What is Umami?

Umami describes the delicious taste of savory flavor essences. For many years, people held to the belief that humans can taste only four basic flavors (sweet, sour, salty, bitter) unitil a japanese chemist named Kikunae Ikeda discovered a fifth flavor (glutamic acid) in the early 20th century.

The main umami ingredients are glutamic acid in seaweed, inosinic acid in dried bonito and meats, succinic acid in shellfish, guanylic acid in shiitake mushroom.

Many ingredients contain a wide variety of umami essences. In combination, they create a  synergistic effect which produces an even more potent savory flavor.


We hope this information will be helpful.

Revision date: October 31, 2018

Automatic reply mails from Sushi University

The reply from the reservation system is  based on the application by the guests autocratically. The original information of your reservation cannot be updated by our system. If there is a change, the new information will not be reflected in the following 4 automatic reply mails.

[Automatic reply mails from Sushi University]

1.The thank you mail to inform you the acceptance for your application

2.The mail to confirm your reservation

3.The mail to reconfirm your reservation : will be delivered the day before Sushi University

4.(only if) The mail to inform you the acceptance for your cancel


We hope this information will be helpful.

Revision date: October 15, 2018

Is the handmade ginger in quality sushi restaurants free?

The ginger served in sushi restaurants is called “gari”. There are people who just chomp down the gari since it’s all free.

However, in certain prestigious restaurants where the gari is handmade, it does end up on the bill. This is because considering the time and ingredients that go into making the gari, the restaurant will be losing money if they don’t charge for it.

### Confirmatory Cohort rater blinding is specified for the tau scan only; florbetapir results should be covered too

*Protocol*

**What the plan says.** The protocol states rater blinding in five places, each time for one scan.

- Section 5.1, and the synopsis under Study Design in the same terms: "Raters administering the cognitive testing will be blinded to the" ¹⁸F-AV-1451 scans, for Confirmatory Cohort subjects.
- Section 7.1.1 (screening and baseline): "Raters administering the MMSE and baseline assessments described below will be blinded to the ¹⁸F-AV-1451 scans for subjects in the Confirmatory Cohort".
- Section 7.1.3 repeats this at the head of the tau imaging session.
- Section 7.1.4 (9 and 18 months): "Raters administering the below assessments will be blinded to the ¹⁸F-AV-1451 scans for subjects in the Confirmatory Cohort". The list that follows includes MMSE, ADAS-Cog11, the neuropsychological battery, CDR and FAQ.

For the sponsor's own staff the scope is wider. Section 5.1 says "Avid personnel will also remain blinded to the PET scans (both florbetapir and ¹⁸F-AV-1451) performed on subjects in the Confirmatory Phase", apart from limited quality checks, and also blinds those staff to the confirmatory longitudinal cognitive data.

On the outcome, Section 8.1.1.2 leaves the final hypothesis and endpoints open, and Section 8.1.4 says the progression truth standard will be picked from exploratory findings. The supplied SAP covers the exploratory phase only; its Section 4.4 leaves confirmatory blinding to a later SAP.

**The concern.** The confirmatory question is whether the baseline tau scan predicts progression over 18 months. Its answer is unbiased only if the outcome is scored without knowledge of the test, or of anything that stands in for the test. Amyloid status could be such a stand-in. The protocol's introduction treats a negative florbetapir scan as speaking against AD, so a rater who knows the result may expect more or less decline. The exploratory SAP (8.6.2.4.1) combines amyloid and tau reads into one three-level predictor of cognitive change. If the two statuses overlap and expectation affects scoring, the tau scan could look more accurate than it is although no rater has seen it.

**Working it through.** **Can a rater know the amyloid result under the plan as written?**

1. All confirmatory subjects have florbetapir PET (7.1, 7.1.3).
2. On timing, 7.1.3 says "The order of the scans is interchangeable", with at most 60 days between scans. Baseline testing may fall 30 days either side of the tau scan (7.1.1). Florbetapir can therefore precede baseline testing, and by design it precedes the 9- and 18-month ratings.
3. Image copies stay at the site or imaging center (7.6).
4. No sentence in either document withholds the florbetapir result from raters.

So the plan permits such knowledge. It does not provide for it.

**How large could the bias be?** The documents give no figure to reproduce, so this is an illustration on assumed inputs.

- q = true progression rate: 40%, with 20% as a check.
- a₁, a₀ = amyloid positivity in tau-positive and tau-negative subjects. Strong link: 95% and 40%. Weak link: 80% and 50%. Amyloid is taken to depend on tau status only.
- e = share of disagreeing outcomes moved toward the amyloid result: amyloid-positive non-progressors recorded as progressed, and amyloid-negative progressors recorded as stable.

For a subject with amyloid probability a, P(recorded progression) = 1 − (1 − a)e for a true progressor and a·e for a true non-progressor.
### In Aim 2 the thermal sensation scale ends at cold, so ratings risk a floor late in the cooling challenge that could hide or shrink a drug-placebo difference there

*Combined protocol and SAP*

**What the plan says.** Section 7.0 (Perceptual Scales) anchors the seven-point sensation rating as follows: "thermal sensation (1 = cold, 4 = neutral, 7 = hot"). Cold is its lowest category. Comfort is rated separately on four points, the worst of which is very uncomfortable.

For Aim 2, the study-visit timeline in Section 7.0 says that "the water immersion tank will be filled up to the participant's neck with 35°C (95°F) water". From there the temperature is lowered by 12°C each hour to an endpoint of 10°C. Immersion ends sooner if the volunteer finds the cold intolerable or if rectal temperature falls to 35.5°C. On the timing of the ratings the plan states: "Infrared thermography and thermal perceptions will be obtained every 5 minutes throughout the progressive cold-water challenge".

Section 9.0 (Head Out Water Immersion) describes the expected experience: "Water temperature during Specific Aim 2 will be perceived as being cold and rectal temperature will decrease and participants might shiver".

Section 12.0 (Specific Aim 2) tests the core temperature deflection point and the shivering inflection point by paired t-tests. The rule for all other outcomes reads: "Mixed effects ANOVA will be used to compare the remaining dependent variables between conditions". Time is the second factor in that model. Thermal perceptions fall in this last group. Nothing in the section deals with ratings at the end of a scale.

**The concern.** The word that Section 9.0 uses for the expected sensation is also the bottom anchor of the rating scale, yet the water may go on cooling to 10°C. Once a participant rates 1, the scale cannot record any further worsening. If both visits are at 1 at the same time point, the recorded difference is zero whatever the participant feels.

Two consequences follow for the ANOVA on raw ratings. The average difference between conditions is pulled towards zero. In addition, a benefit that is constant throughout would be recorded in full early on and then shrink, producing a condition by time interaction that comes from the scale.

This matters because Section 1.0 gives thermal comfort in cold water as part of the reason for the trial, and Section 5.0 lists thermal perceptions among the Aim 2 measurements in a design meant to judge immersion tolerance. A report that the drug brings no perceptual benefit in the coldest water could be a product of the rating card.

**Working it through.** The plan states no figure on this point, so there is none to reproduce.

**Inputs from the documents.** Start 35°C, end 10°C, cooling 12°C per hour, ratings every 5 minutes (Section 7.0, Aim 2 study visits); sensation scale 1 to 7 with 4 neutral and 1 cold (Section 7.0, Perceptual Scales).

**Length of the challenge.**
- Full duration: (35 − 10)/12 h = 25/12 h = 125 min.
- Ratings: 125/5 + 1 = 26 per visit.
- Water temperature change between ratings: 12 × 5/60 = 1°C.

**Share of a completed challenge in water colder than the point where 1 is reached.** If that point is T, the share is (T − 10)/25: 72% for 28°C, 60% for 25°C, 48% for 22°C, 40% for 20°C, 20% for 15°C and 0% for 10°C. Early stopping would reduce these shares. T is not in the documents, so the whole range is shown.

However, most sushi restaurants purchase their gari from companies that specialize in it. These mostly include pickling manufactures that have expanded to China or Southeast Asia and have factories there.

When made at these factories, large amounts of ginger is soaked in the stock solution, creating gari in bulk. The quality has improved greatly over the years, but often the fibers are crushed making it soggy, or the gari is stained from ume vinegar.

On the other hand, homemade gari and gari made in Japan is flavored with vinegar and salt while sugar is used sparingly as a subtle flavoring. Handmade gari is crunchy and chewy. The color is also the original pale yellow of ginger.

And during the fresh ginger season at the beginning of summer the price of fresh, domestic ginger jumps up to thousands of yen per kilogram. Since ginger has a high water content, it can be wrung out to reduce 1kg of ginger down to 300g. Making delicious gari by hand costs money. It is also a daunting task of making a year’s worth in advance. Once it’s done there has to be a refrigerator dedicated to storing only the gari.

When you put it that way, homemade gari is far more expensive than its imported equivalent. Providing homemade gari is one of the things that sets sushi restaurants apart from each other. Of course even if you’re not charged for the gari, eating too much will affect your sense of taste for the meal.


We hope this information will be helpful.

Revision date: October 8, 2018